AgronomyHarvestChecklist for a Successful Harvest of the Storage Crop

Checklist for a Successful Harvest of the Storage Crop

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Walt Sparks was a potato research scientist at the University of Idaho from 1947 to 1981. His famous expression: “A Potato Storage Is Not A Hospital” meaning that diseased potatoes will not get better in storage is still as valid today as it was more than 50 years ago.

Tubers bruised at harvest are easily invaded by soft rot and/or Fusarium dry rot, which can cause serious economic losses in storage. Harvest management is, in large part, bruise management. Bruising affects tuber quality significantly. To harvest potatoes with minimum tuber damage, growers need to implement digging, handling and storage management practices that maintain crop quality for as long as possible following harvest.

Assuming all harvest and handling equipment are mechanically ready to harvest the crop with minimum bruising, there are several tips in this checklist to preserve the quality of potatoes during harvest:

  1. Timely Vine Killing — Killing the vines when tubers are mature reduces the total vine mass moving through the harvester. This allows for an easier separation of tubers from vines.
  2. Timely Harvest — Potatoes for long term storage should not be harvested until the vines have been dead for at least 14 days to allow for full skin set.
  3. Do test digs on your fields to check the conditions of the crop. If you find problem areas, you can make timely decisions that will help you to keep the potatoes safely stored for several months.
  4. Do not harvest potatoes from low, poorly drained areas of a field. It is highly probable that tubers from areas where water accumulated will develop soft rot, Pythium leak, pink rot or pink eye. In addition, enlarged lenticels, a common problem of tubers from wet areas, predispose tubers to soft rot.
  5. Use a roller to minimize soil cracking to reduce both greening and the risk of tuber blight. Monitor soil moisture. Optimal harvest conditions are at 60 to 65 per cent available soil moisture. Excessively wet soil remains caked on tubers and decreases the efficacy of CIPC applied in storage.
  6. Monitor tuber pulp temperature. The optimal pulp temperature for harvest is from 11 C to 160 C. Proper pulp temperature is critical — tubers are very sensitive to bruising when the pulp temperature is below 7 C. Tubers become very susceptible to soft rot and Pythium leak if pulp temperatures are above 18 C. Pulp temperatures of 21 C increase the risk of pink rot if inoculum is present.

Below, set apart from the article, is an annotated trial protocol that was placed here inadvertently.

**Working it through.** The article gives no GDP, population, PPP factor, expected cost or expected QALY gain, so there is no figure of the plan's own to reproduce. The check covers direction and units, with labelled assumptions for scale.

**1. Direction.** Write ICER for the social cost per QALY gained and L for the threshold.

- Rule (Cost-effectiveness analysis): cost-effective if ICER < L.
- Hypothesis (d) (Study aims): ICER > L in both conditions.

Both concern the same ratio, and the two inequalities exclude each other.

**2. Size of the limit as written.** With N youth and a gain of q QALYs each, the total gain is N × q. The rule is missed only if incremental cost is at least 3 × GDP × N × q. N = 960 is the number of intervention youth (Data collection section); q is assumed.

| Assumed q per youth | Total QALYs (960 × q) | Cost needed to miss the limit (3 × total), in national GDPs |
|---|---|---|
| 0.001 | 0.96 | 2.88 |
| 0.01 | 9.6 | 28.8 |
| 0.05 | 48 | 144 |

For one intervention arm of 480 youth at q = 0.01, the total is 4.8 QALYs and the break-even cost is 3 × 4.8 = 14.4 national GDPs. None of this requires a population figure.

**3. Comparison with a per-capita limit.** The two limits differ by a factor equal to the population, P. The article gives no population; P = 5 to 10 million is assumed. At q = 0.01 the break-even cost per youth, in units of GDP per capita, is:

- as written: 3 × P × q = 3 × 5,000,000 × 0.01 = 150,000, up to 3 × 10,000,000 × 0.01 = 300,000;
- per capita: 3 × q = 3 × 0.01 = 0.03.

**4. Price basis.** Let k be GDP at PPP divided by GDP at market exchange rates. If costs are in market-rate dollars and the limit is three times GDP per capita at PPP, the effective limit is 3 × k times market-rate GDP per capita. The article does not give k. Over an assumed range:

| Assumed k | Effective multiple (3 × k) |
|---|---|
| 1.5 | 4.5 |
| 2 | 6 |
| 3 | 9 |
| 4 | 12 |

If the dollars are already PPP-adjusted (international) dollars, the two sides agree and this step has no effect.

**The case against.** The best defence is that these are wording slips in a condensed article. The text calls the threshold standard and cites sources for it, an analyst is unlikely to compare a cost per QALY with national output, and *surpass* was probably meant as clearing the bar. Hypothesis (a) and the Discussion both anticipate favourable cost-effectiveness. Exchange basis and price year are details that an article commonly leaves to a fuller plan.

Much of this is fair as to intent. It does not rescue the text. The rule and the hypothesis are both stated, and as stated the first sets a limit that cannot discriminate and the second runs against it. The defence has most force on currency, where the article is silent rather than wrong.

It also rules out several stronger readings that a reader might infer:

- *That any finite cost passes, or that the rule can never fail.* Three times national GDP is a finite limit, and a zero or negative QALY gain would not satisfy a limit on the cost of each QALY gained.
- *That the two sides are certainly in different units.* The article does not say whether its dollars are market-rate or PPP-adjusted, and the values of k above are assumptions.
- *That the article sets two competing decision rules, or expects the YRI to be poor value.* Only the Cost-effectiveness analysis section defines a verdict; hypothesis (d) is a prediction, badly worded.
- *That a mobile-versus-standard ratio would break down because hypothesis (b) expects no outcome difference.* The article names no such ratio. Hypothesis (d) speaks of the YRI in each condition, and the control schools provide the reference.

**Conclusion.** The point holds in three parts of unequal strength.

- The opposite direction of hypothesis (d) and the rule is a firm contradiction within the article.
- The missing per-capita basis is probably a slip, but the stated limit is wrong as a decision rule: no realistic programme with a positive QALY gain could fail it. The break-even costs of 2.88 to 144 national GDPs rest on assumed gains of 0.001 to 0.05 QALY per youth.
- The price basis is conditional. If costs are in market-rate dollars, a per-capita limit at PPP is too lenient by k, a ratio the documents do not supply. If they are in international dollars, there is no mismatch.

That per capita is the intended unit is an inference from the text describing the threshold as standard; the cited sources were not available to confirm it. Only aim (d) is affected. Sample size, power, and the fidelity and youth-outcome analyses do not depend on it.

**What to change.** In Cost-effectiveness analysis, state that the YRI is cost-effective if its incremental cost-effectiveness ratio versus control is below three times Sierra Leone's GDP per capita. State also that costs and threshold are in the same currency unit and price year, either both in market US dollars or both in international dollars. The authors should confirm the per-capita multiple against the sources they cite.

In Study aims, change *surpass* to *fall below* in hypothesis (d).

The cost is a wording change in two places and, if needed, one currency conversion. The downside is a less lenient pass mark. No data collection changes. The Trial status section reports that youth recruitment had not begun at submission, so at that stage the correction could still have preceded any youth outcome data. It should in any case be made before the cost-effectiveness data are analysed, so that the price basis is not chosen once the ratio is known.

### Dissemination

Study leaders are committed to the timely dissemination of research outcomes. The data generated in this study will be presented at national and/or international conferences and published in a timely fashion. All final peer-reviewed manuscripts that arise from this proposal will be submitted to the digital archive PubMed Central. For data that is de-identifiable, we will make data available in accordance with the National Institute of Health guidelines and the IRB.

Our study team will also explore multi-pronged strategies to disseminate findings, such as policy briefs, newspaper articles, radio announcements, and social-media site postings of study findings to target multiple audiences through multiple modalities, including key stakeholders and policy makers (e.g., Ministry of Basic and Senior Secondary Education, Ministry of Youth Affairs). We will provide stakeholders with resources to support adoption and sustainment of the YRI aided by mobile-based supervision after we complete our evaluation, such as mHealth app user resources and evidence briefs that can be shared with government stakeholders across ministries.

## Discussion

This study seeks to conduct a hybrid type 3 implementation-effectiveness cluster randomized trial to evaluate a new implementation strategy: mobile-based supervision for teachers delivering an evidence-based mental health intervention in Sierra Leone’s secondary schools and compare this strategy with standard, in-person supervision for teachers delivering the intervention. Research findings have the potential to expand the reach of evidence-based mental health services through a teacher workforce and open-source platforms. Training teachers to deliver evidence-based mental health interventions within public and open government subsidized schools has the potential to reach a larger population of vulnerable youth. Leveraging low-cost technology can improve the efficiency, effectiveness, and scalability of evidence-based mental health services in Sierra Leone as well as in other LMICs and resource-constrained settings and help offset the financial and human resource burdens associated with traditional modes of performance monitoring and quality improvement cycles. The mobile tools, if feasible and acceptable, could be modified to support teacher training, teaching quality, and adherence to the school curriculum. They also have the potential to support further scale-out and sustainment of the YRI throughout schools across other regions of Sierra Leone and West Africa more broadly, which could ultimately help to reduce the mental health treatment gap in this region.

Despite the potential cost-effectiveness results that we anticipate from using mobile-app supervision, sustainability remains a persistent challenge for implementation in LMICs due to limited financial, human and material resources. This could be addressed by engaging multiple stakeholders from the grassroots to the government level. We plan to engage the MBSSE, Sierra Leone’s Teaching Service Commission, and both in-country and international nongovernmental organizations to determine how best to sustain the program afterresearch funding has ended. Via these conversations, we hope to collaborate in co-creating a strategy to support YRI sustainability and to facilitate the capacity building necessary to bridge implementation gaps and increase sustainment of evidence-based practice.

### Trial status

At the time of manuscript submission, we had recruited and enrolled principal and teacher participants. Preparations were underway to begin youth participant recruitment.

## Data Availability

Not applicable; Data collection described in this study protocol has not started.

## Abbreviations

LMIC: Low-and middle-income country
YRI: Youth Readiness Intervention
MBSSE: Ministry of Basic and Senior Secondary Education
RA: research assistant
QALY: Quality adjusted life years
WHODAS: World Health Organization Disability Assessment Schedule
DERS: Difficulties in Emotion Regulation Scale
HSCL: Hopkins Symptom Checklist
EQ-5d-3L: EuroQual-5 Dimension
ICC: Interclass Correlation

7. Harvest when day temperatures are not too warm. Tuber infections develop very rapidly at high temperatures and spread easily in storage. If potatoes are harvested during hot and humid weather (above 27 C) and cooled slowly, the likelihood of storage rot is increased. Dig early in the morning if warm weather is in the forecast
  8. Monitor tuber hydration — This influences the amount and type of bruising.
    • Over-hydrated tubers dug from wet soil are highly sensitive to shatter bruise especially when the pulp is below 7 C. In addition, tubers harvested from cold, wet soils are more difficult to cure and more prone to breakdown in storage.
    • Slightly dehydrated tubers dug from dry soil are highly sensitive to blackspot bruise. An intermediate level of hydration results in the least amount of tuber bruising. Where irrigation is available, dry soil should be watered to prevent tuber dehydration and high incidence of blackspot bruise.
  1. If soil clods are a problem, irrigate at least one week before digging to soften clods and rehydrate tubers
  2. Adjust harvester chain conveyor speed in relation to ground speed to maintain a full, uniform flow of potatoes on each conveyor.
  3. Instal padding on the harvester at points where potatoes may be bruised.
  4. Use Bruise Detection Devices — The volume of soil and tubers moving through the harvester should be held at capacity at all points of the machine. Bruise detection devices can indicate where the tubers are being bruised.
  5. Make sure all employees are properly trained and aware of bruise reduction strategies. Harvester operators must be on the lookout for equipment problems that may be damaging tubers.
  6. Ideally, growers should implement a bruise management program which includes all aspects of potato production from planting through to harvest.
Let’s hope Mother Nature cooperates, and growers enjoy a non-stop 2020 harvest of great quality potatoes.

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